By Joel Warner
By Michael Roberts
By Alan Prendergast
By Michael Roberts
By Michael Roberts
By Amber Taufen
By Patricia Calhoun
By William Breathes
In these pressing financial times, it pays to be flexible.
For those in touch with their inner yogi, the ability to execute a few downward facing dogs and warrior ones could translate into gainful employment -- while their differently abled friends are collecting pink slips. The cities of Denver, Golden, Boulder, Englewood and Aurora may have put their budgets on a diet, but they're all hiring fitness instructors to teach the finer points of sun salutations, tai chi, Pilates and aerobics. And while the qualifications are fairly stringent -- in Golden, a GED and the ability to add and subtract two-digit numbers and multiply and divide with 10s and 100s; in Denver, a minimum of 200 hours of aerobics instruction for yogateachers -- the worldly rewards are at least better than at McDonald's. Golden offers the best deal, where a part-time fitness instructor earns between $13 and $21 an hour. Boulder pays slightly less at $13 to $20; Denver comes in third at $18.64; and Aurora checks in with a measly $12 to $15. Englewood is one of those irritatingly vague employers that say salary is "commensurate with experience."
For those who like injecting a healthy dose of competition into their exercise -- and removing any Eastern religious roots -- there's always the rewarding career of gymnastics instructor. Both Aurora and Lakewood are looking for the right Bela Karolyi to shape the next little Nadia Comaneci. But as yoga's star has risen -- with celebs like Madonna, Sting, Russell Simmons and Christy Turlingtonshilling for the ancient posturing -- gymnastics has lost power. (Really, who can name any of the women on the last U.S. Olympic team?) So gymnastics instructors earn a relatively paltry $7.38 to $11 in Aurora (the same as its cheerleading instructor earns), with Lakewood shelling out a more respectable $12.70 to $16.51. But, hey, there's no math requirement.
The assorted cities are quick to point out that these wages are paid out of participation fees, not general funds. Even so, the salary scale offers a glimpse into each of the nabe's values. In Golden, for example, a child-care worker earns $6.50 to $11.25 an hour babysitting Junior at the rec center, while the fitness instructor collects twice that as he helps make Mom and Dad feel the burn. In Boulder, an entry-level cop earns $20 an hour -- the same as a top-tier aerobics instructor. And in Denver, a yoga instructor willing to brave the 20th Street Gym for a full-time gig would make more than a starting Denver firefighter by $3,500.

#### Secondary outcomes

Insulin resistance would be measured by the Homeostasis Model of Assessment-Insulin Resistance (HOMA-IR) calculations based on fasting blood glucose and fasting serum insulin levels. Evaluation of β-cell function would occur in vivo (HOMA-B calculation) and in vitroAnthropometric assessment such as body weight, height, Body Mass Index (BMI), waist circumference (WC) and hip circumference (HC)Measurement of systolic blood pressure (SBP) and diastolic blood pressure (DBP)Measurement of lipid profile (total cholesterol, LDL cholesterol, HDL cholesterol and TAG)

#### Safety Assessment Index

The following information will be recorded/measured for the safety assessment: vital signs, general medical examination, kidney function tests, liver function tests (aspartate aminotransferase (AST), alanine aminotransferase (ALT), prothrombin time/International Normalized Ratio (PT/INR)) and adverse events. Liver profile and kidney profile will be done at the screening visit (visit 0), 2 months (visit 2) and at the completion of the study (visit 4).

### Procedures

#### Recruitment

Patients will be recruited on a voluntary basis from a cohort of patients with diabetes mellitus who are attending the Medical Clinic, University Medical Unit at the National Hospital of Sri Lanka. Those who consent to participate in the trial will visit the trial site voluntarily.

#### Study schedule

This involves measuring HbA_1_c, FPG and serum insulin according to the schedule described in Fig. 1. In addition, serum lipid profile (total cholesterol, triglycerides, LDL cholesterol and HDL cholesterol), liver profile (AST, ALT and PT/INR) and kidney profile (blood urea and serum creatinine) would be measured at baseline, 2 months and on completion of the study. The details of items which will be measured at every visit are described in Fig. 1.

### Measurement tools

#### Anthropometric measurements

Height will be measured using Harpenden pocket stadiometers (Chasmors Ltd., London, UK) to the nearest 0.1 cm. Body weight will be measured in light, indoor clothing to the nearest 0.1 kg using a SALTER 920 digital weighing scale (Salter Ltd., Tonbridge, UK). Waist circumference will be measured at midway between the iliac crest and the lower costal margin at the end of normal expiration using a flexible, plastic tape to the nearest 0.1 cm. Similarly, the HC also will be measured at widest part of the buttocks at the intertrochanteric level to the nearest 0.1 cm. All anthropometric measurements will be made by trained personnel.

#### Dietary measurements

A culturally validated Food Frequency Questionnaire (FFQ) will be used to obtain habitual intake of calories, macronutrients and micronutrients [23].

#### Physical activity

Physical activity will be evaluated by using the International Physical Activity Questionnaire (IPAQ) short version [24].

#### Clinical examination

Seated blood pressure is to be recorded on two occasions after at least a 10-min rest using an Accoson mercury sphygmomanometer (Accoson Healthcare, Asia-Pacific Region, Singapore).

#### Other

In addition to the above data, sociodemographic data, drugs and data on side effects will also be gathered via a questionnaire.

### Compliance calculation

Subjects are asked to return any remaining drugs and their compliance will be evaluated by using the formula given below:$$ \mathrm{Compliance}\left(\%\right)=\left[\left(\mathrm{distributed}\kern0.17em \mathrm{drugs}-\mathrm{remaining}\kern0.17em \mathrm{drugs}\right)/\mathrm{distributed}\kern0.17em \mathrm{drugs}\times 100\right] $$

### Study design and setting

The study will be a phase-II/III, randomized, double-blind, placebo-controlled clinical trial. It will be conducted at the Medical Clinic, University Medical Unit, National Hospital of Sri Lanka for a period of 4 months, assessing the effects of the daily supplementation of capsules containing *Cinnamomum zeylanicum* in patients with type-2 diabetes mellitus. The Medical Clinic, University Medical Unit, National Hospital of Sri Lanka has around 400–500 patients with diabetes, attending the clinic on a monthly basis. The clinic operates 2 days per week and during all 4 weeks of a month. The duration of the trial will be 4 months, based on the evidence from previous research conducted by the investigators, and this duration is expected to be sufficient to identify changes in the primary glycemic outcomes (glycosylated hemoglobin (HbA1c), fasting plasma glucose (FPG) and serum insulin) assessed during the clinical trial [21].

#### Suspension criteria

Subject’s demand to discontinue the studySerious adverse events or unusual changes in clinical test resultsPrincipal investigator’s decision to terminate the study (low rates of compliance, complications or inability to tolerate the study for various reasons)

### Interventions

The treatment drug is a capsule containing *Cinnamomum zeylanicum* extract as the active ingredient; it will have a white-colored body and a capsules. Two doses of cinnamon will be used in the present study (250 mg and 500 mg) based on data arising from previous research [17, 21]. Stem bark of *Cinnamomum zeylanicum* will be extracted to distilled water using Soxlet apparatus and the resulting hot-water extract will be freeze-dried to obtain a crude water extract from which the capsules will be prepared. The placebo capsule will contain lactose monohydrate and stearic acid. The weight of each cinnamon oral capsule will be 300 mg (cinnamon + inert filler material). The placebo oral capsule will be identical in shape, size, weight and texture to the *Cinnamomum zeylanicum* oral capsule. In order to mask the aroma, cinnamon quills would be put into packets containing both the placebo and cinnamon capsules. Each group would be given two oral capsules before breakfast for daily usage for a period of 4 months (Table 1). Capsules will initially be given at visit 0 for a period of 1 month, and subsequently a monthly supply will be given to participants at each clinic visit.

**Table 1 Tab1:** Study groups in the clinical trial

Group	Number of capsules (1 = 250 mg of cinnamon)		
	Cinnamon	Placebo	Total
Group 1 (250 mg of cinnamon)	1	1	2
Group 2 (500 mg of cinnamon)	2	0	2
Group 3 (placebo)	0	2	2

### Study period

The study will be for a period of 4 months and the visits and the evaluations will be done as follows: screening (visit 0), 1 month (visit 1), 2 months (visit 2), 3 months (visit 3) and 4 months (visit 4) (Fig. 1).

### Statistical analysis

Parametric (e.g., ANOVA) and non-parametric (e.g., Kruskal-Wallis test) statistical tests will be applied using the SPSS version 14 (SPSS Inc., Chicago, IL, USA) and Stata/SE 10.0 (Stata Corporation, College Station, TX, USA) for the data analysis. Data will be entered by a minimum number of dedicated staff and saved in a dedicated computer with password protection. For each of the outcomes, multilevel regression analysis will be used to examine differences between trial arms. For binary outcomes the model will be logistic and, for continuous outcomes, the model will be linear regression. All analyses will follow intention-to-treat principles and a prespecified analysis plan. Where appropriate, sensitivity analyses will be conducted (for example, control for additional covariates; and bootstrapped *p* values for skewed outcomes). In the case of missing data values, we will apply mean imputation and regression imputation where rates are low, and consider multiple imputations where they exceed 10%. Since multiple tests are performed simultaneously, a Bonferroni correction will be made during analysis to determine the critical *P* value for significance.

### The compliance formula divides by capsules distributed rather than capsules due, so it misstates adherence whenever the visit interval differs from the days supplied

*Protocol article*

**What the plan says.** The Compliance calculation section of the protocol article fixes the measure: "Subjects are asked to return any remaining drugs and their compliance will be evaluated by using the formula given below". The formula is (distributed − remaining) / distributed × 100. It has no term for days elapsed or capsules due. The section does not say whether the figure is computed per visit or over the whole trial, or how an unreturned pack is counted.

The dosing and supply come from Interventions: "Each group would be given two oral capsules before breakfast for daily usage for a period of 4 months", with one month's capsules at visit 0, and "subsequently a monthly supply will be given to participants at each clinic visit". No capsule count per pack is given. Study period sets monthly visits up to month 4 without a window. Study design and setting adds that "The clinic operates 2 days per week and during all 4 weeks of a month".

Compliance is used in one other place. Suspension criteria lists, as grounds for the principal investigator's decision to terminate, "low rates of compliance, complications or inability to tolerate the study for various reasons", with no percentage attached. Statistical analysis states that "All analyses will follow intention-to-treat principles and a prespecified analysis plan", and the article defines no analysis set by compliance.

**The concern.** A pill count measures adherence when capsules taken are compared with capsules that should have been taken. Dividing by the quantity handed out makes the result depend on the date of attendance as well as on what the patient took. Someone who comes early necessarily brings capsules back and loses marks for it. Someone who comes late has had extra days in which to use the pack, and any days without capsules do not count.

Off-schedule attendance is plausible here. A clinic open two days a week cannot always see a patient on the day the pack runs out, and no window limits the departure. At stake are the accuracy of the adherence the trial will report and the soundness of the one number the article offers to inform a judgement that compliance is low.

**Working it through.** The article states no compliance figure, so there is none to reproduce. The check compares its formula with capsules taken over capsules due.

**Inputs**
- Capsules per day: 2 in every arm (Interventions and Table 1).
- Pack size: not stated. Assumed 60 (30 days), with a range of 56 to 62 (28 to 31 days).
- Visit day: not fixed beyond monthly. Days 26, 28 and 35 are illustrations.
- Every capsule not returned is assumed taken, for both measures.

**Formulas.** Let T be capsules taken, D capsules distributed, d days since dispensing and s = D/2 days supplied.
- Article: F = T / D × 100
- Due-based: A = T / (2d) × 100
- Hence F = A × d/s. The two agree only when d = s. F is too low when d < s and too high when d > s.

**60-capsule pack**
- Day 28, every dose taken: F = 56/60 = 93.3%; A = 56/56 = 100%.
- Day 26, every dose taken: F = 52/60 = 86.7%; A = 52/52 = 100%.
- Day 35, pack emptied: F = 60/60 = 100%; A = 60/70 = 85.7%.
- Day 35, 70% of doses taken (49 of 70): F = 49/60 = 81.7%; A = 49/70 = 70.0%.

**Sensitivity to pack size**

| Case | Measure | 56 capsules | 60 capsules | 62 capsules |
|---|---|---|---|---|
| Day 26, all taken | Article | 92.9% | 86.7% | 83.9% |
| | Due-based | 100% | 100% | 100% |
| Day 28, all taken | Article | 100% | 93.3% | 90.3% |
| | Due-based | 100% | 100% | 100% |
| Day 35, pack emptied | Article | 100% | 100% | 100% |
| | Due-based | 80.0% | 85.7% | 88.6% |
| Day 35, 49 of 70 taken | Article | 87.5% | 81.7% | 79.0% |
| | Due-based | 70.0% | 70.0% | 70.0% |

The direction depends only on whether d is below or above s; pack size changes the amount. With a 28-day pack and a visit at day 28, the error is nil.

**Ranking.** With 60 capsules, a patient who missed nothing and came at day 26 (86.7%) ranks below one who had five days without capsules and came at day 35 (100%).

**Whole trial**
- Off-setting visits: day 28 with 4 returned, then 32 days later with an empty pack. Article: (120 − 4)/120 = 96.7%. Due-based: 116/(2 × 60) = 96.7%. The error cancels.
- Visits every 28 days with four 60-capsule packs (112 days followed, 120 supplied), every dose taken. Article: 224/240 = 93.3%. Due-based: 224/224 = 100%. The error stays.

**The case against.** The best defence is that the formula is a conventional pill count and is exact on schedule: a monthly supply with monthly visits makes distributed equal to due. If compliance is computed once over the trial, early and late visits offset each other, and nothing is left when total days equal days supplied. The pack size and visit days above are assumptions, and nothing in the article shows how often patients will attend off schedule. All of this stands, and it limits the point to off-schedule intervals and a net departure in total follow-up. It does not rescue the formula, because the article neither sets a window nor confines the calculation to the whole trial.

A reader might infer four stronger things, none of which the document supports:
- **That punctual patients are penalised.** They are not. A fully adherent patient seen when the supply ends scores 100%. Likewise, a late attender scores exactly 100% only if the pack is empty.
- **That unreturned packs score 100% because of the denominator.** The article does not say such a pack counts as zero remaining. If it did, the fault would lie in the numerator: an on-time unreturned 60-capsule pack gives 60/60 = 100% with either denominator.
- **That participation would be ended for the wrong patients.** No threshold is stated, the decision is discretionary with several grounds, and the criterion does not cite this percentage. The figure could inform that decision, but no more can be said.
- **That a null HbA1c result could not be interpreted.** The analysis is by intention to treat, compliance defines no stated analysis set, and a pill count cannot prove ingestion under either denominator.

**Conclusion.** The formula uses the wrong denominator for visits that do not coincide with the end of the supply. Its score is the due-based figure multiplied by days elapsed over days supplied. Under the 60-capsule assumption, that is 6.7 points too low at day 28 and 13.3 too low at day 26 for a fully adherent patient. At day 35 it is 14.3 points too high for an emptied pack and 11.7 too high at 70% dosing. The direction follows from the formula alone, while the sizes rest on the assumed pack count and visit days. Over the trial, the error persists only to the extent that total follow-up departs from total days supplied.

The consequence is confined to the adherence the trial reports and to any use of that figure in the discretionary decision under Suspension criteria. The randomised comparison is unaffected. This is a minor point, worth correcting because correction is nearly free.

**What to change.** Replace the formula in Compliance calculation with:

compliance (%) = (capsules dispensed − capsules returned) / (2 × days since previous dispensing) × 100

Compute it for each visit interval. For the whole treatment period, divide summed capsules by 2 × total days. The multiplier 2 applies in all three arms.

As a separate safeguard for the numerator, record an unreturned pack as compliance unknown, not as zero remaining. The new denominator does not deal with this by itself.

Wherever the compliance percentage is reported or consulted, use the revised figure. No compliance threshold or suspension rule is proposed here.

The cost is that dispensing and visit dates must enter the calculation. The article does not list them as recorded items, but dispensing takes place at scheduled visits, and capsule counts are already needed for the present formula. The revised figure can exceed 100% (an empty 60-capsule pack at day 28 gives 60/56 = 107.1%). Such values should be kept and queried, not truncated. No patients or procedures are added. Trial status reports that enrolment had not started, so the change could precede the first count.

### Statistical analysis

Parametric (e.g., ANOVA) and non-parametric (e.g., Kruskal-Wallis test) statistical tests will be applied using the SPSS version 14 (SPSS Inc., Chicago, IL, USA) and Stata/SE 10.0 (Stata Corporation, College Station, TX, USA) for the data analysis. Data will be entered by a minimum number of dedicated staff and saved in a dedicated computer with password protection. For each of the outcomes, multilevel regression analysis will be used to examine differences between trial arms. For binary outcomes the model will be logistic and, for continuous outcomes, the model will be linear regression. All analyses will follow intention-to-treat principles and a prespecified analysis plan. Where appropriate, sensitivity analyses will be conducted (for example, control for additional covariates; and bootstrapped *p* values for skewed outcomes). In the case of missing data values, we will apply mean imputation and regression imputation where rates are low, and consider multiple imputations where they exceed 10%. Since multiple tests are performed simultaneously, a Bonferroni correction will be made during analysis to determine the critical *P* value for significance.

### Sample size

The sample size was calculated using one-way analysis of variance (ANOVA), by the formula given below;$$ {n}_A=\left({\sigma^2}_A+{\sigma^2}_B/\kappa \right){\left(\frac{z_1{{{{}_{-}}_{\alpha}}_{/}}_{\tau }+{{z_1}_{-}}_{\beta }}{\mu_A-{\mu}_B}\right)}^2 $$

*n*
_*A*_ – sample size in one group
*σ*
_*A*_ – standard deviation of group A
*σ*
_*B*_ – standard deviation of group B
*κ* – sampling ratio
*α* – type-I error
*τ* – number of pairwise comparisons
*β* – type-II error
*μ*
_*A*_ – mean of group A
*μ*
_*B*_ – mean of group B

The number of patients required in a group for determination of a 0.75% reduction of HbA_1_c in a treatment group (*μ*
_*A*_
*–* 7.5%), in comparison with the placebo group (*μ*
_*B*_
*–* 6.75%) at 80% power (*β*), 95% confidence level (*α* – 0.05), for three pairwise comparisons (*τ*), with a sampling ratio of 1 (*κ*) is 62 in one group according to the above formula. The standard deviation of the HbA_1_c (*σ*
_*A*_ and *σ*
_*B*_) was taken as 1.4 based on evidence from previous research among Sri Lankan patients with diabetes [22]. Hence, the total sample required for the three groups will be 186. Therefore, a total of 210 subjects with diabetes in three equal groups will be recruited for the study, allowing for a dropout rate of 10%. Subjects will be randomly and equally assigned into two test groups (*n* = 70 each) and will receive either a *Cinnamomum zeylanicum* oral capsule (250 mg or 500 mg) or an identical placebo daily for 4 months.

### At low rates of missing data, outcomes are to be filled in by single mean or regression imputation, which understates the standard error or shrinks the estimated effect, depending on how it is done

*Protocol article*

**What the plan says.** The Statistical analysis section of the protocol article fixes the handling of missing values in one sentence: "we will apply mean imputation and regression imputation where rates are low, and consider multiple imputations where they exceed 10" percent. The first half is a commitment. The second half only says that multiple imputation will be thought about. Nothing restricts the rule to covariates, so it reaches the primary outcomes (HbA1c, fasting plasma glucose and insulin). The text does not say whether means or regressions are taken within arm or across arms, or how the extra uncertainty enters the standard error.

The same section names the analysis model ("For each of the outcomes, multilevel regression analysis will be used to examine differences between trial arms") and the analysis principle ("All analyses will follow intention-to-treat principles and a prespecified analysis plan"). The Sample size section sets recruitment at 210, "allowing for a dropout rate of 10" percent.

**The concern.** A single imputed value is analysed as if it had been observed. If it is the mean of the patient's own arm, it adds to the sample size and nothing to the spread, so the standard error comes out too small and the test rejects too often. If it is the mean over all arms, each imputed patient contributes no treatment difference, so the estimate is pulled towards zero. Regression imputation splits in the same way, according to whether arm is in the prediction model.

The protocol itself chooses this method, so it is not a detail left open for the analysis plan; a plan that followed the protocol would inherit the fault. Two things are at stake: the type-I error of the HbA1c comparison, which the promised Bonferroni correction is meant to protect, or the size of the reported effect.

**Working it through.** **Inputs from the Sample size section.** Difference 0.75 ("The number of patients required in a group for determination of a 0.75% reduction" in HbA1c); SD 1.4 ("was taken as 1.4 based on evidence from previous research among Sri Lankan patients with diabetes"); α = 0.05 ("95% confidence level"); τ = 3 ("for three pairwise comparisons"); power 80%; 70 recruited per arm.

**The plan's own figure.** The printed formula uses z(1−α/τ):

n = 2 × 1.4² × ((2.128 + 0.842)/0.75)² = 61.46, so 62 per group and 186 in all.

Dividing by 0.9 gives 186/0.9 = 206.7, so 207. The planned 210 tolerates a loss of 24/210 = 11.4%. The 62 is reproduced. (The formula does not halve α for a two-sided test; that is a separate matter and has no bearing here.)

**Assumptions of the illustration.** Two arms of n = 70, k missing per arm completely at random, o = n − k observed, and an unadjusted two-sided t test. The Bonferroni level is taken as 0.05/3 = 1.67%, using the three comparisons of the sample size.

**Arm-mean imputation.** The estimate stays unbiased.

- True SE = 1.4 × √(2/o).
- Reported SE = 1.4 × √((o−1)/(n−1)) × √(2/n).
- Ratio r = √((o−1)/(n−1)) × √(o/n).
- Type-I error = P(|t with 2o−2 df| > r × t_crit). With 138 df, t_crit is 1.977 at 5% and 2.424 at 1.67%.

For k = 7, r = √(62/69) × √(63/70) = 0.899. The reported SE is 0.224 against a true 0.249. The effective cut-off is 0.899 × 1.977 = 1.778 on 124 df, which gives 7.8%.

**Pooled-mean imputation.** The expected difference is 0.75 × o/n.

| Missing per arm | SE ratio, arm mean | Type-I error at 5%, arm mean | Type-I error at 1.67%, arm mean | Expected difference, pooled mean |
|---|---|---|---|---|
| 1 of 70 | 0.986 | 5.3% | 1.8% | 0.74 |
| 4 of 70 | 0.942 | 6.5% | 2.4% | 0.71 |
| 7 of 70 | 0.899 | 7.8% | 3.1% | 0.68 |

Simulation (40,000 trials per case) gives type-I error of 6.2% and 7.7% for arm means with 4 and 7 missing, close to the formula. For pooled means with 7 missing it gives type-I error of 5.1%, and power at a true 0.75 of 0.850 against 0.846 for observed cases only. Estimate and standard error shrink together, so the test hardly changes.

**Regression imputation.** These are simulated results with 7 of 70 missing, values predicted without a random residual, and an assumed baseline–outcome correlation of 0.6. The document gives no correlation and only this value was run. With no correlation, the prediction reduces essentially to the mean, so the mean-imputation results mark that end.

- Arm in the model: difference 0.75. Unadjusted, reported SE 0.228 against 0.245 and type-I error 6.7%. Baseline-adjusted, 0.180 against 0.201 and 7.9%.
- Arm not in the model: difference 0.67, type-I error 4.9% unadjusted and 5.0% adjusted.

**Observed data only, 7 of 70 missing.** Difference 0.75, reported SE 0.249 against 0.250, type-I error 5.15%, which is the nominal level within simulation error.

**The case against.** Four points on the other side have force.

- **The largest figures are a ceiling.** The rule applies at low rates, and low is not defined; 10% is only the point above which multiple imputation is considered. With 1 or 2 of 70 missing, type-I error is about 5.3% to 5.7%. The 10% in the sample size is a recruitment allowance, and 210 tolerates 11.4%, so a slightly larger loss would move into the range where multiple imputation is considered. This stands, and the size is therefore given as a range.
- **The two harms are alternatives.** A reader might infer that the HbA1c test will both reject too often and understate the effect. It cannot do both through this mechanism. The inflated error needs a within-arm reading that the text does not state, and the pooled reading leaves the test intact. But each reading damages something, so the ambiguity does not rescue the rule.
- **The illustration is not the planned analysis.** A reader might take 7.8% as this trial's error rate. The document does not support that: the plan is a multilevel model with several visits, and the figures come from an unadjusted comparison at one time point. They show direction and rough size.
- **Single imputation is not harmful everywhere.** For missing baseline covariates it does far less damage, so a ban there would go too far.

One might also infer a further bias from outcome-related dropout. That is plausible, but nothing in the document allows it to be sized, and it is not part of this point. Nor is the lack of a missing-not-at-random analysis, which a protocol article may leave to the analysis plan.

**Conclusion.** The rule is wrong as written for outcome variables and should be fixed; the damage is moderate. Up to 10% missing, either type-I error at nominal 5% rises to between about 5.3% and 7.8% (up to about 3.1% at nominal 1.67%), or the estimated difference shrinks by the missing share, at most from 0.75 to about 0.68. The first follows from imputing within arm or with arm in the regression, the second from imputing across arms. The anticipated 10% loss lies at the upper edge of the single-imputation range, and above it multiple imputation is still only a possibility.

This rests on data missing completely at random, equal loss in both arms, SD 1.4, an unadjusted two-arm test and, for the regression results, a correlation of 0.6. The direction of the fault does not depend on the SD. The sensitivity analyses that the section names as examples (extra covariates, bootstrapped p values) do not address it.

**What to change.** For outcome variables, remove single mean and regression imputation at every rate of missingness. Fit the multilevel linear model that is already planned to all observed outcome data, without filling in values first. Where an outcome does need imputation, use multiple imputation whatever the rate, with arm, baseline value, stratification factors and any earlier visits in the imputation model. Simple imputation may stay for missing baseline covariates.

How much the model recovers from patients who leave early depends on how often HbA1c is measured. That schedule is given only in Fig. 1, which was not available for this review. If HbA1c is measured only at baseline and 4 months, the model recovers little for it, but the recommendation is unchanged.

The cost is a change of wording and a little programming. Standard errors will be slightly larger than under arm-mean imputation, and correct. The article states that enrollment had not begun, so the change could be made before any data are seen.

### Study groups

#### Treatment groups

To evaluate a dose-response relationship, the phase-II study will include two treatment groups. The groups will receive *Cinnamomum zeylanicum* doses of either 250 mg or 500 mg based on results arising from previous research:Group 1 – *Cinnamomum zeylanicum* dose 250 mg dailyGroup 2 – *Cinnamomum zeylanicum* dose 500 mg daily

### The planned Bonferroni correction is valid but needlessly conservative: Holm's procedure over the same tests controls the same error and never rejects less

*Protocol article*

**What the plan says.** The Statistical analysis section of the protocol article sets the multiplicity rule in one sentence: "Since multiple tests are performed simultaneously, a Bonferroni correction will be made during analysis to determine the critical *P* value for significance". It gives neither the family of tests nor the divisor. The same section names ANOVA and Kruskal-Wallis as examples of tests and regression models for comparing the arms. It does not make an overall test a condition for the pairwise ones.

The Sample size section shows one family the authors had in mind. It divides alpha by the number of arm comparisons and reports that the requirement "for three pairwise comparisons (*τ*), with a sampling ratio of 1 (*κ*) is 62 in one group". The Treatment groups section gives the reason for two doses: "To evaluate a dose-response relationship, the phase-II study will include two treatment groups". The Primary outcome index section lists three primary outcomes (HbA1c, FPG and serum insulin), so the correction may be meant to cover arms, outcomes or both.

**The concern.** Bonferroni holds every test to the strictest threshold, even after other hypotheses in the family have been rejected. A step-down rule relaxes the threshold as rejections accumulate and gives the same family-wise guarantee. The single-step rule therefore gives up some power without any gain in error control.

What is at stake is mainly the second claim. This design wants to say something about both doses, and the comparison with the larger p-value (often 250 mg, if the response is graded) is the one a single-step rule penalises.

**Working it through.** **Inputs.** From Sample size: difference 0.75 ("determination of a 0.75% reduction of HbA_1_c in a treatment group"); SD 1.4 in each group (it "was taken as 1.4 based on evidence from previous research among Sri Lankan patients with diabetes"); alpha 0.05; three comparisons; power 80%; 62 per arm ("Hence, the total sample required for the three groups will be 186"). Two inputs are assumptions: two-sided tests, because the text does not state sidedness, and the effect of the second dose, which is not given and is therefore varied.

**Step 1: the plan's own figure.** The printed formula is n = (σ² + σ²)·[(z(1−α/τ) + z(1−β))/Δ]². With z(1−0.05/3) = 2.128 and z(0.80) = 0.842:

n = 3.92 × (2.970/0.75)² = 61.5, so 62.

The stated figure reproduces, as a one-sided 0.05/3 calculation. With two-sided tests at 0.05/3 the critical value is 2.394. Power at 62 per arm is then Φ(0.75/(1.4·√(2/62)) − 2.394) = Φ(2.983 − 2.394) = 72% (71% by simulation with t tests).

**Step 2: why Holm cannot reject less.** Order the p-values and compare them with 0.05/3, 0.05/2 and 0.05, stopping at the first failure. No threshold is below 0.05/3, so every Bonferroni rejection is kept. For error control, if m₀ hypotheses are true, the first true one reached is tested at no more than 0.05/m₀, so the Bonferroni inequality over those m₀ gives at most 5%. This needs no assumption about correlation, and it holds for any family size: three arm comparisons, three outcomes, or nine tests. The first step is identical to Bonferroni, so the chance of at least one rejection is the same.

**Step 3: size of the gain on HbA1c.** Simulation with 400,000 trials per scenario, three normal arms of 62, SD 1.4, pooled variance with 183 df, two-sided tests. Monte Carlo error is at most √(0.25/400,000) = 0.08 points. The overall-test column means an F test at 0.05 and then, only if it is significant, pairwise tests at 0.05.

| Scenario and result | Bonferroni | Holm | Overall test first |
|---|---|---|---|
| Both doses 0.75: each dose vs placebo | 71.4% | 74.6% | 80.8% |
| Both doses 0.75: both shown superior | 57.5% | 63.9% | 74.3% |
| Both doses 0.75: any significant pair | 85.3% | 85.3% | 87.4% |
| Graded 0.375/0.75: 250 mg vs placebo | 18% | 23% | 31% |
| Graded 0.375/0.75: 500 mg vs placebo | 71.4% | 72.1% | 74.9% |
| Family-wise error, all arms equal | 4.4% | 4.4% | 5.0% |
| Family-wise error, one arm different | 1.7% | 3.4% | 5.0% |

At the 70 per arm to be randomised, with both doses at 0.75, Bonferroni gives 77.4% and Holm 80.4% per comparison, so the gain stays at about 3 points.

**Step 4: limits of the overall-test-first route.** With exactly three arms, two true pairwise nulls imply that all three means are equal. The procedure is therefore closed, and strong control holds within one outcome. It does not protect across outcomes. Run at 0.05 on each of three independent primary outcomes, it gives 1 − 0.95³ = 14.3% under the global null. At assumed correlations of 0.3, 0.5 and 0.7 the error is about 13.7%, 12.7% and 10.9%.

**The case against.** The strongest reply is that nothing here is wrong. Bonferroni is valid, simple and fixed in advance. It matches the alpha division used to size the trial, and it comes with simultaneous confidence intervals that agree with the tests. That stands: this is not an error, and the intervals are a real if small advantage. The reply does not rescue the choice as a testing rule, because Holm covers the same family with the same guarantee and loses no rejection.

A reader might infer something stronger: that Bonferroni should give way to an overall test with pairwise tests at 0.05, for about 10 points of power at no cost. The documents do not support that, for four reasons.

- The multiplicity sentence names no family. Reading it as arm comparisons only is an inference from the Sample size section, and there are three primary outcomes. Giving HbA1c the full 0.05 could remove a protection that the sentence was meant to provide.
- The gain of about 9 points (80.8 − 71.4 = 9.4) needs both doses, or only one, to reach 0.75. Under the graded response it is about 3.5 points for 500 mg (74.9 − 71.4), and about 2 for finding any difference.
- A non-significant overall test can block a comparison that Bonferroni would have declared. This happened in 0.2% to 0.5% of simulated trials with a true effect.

See? Flexibility really does pay.
You want it Zen? Taking serenity one step further is Jeff Peckman. He's hoping to make Denver a Zen, Zen, Zen, Zen world through a November ballot initiative that would require the city to fund programs that reduce stress -- as long as their effectiveness is confirmed by three scientific studies. (Free yoga for everyone! The Borofskysdance to sitar music!) Since Peckman has already collected all the signatures he needs to put his Safety Through Peace proposal before the public, Denver City Council -- whose members have been far from serene in their response to the project -- has no choice but to refer the measure to voters in November or simply sign it into law. (Three guesses which will happen.)
But Peckman may have a stealth weapon that even he doesn't know about. Turns out that Mayor John Hickenlooper's new appointee to the Mayor's Office for Education and Children (a post previously held by councilmember Carol Boigon) is a bit of a Zen freak herself.
For Hickenlooper's administration, Maria Guajardo Lucero's most crucial credentials were her roles as the founding executive director of Assets for Colorado Youth, executive director of the Latin American Research and Service Agency, Dropout Prevention Coordinator for the Colorado Department of Education,and therapist for Denver Head Start. But the Harvard graduate and University of DenverPh.D. is also on the board of trustees for Southern California's Soka University, the country's newest liberal-arts college, founded by a Buddhist sect whose stated mission is "the happiness of people and development of a peaceful society."
"I am very committed to world peace efforts, and the goal of this university is to develop global citizens for the world," Guajardo Lucero says.
Opened two years ago, the school sits on 103 acres on a hilltop in Aliso Viejo, surrounded by a 4,000-acre wilderness park. (The original plan was for the college to expand from its existing graduate school's campus in the Santa Monica mountains, but Soka lost a very un-Zen fight with the Sierra Club over spilling into the environmentally sensitive area.) At Soka, students can get a general education (at $110,000 for four years) with an emphasis in either humanities, international studies or social and behavioral sciences and a core curriculum that focuses on "major issues of self, society and the environment."
Also on the $265 million campus is a 12,400-square-foot house for use by Daisaku Ikeda, the school's founder and leader of the Buddhist group Soka Gakkai International, which has approximately 12 million members worldwide, including Tina Turner. Even former mayor Wellington Webb's spokesman, Andrew Hudson, was a onetime member, though he says he left twenty years ago for "personal" reasons.